# How does this code work? JS

• How does finalPermutations work?

``````function permutations(string) {
if (string.length <= 1) {
return [string];
}
let finalPermutations = permutations(string.substring(1))
.reduce((acc, p) => {
let charList = p.split('');
for (let i = 0; i <= charList.length; i++) {
let newPermutation = charList.slice(0, i)
.concat([string[0]])
.concat(charList.slice(i))
.join('');
if (!acc.includes(newPermutation)) {
acc.push(newPermutation);
}
}
return acc;
},[]);
return finalPermutations;
}
``````

• I'll try to explain, but if you don't understand, I strongly suggest you go to the book and read it carefully. https://learn.javascript.ru/recursion ♪

Let's say we have a challenge: `permutations('123');`

Condition. ♪ ♪

``````if (string.length <= 1) {
return [string];
}
``````

it turns out wrong and we're on the next line. `let finalPermutations = permutations(string.substring(1))`, where the function causes itself, as follows: `let finalPermutations = permutations('23')`♪ There's a first step in the field.

And then everything goes the same way that the function is called: `let finalPermutations = permutations('3')`♪ And in this challenge, we have reached a base of perception, that is, when the functions no longer need to be called upon. She's going into a situation that, in fact, looks like,

``````  if ('3'.length <= 1) {
return ['3'];
}
``````

Now we're moving back in the field. Inside the challenge. `permutations('23')` The base of the pcury turns this challenge. `let finalPermutations = permutations('3').reduce((acc, p) => ...)`specific to this: `let finalPermutations = ['3'].reduce((acc, p) => ...)`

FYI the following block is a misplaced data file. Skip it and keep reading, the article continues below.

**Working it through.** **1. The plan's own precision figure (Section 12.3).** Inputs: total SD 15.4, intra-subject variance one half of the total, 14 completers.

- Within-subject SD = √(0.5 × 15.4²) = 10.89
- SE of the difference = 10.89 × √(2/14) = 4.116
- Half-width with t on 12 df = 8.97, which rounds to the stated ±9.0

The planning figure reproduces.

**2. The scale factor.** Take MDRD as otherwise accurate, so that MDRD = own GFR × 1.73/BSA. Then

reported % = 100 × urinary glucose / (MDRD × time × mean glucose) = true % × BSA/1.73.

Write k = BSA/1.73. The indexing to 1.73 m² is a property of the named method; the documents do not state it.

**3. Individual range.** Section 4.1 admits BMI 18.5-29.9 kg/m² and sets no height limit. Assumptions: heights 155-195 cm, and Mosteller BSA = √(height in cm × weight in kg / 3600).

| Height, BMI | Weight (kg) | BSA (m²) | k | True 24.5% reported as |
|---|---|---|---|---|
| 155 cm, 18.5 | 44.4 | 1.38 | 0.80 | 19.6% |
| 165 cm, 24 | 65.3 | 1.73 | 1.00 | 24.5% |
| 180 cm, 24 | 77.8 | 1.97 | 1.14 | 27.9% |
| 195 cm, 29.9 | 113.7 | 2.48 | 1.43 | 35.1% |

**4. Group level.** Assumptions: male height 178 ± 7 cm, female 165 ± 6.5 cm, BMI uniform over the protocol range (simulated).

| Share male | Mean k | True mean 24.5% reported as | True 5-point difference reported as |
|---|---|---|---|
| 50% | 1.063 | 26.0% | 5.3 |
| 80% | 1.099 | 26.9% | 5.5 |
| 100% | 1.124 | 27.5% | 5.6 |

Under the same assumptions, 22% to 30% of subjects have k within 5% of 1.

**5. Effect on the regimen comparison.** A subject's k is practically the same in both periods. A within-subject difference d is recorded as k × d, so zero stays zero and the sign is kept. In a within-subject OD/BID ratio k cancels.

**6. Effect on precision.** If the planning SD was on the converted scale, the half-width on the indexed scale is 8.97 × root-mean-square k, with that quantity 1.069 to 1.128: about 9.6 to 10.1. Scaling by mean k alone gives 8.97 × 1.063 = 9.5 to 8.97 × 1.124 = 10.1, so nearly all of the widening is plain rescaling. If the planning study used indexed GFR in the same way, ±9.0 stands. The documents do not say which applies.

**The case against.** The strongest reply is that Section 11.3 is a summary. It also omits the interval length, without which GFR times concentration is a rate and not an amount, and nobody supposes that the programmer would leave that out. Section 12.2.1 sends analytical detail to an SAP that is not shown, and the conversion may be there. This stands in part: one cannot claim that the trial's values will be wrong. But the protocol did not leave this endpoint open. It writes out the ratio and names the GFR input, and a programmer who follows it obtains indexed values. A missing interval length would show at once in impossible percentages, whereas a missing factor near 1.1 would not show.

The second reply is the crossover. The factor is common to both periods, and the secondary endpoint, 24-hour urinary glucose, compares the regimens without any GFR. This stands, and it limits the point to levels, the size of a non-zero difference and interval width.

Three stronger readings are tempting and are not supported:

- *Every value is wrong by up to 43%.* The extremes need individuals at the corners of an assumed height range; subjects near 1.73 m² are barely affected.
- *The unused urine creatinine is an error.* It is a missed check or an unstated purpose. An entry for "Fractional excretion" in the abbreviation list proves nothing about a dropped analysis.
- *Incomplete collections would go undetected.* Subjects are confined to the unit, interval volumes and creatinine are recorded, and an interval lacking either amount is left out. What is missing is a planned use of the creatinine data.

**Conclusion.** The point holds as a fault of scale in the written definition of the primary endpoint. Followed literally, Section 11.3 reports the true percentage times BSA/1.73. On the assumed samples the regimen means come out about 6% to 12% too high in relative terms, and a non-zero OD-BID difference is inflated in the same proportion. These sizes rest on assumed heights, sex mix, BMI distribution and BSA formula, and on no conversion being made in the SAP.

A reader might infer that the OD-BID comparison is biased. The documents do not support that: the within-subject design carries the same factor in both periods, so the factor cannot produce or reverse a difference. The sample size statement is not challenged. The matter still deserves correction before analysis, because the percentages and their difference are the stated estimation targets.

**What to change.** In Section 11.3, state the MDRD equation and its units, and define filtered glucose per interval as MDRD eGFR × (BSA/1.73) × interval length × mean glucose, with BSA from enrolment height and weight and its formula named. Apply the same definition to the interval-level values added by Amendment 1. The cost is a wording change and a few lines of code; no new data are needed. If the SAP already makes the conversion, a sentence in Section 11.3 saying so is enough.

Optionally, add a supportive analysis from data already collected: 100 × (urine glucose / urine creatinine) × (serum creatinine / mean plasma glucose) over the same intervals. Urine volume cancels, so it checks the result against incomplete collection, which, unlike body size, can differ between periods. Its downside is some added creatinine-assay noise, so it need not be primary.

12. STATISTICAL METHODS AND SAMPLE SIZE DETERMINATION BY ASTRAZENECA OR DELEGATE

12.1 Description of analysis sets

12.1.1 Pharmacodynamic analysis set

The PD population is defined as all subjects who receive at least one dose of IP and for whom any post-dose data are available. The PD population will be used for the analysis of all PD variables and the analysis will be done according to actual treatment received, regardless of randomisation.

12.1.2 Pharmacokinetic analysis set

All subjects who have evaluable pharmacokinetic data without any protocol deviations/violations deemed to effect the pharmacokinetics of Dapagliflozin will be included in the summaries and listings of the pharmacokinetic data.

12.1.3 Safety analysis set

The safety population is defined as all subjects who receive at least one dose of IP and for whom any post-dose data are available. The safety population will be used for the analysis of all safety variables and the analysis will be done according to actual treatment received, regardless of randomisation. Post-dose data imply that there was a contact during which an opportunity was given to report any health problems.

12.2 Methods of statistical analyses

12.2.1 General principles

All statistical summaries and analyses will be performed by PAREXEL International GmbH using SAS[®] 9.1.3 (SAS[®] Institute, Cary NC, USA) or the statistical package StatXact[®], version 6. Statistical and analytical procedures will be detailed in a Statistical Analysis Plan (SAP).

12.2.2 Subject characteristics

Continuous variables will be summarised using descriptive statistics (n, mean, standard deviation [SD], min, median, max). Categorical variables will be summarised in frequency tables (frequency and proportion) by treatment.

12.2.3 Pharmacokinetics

Next, it's starting to work on a collbeck ofheart, which will end up in the next top of the field: ['23, '32'].

Since the next upper level of the artsy is the point of entry into the field at all, the final result of the function will be a mass: ['123', '213', '231', '132', '312', '321'].

That's the same thing I tried to explain, just in the form of a scheme:

``````                    шаг рекурсии                         база рекурсии
premutations('123') ------------> premutations('23') --> premutations('3')
|
результат базы рек.
['3'].reduce()  <--    ['3']
|
здесь мы принимаем
результат базы рекурсии
и начинаем отрабатывать
дальше по функции, и получаем
|
['23', '32'].reduce()  <-- ['23', '32']
|
Конечный результат.
['123', '213', '231', '132', '312', '321']
``````

P. S. If you don't understand how we get a result after the end of the method. `reduce`here, I recommend that every method of massivian or line used in it be carefully read and that each step within the cycle be monitored independently.

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